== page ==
Nine men from communities along the Bridgewater Canal have spent the past 12 months building a boat inspired by those once used to carry coal from the Duke of Bridgewater’s coal mines in Worsley.
The men have been taught traditional hand-craft techniques by Start Creative, a social and creative enterprise. Using wood from trees coppiced as part of the restoration, they have worked together to build a 20-foot recreation of a ‘starvationer’ boat – so called because of their protruding ribs.
The Bridgewater Canal has a special place in history as the first canal in Britain to be built without following an existing watercourse. Opened in 1761 it was described as one of the wonders of its time and is credited with kick starting the Industrial Revolution. Engineer James Brindley solved major problems with flooding in the mines by creating a network of 47 miles of canal underground to drain the mines and building the Barton Aqueduct to carry the canal over the River Irwell to Manchester and up to one million tons of coal a year.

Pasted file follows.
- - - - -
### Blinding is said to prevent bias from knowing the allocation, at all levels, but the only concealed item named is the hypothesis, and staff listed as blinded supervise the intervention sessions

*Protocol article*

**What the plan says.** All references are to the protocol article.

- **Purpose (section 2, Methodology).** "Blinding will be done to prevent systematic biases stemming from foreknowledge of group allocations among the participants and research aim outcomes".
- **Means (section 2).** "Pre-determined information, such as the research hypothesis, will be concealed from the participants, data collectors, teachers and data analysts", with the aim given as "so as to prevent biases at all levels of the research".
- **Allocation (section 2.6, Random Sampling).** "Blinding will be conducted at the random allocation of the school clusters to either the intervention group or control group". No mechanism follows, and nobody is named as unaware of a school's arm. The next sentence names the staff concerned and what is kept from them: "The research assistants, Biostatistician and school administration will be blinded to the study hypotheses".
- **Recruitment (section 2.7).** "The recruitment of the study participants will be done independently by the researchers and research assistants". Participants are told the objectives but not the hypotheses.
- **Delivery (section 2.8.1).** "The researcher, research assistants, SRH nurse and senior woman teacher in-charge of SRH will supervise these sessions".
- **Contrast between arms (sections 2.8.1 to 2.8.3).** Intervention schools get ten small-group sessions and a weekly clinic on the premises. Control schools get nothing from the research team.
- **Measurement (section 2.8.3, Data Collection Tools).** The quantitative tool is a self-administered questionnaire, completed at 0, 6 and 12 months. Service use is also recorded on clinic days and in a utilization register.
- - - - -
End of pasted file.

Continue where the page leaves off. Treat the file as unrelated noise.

Nigel Harris from Eccles, who helped build the boat, volunteered after taking early retirement. “I am really looking forward to the boat being finished and will be immensely proud when it is launched, firstly to see if it floats and then the thought that this will be a lasting legacy for many years to come and may inspire future generations to do something similar.”
The boat will be launched on Friday 23 September at the Humpback Bridge in Worsley. At the event Jennifer Reid, the pre-eminent broadside balladress will perform a new ballad penned in response to the project and the stories of the boat builders, and in keeping with the wood theme of the day will treat the crowds to some clog dancing. There will also be an accompanying clog making workshop and an opportunity for visitors to make their own wooden heritage craft memento.
Launch event: 1pm-3pm, Friday 23 September, Bridgewater Canal, opposite the Bridgewater Hotel, Barton Road, Worsley, Salford M28 2PD.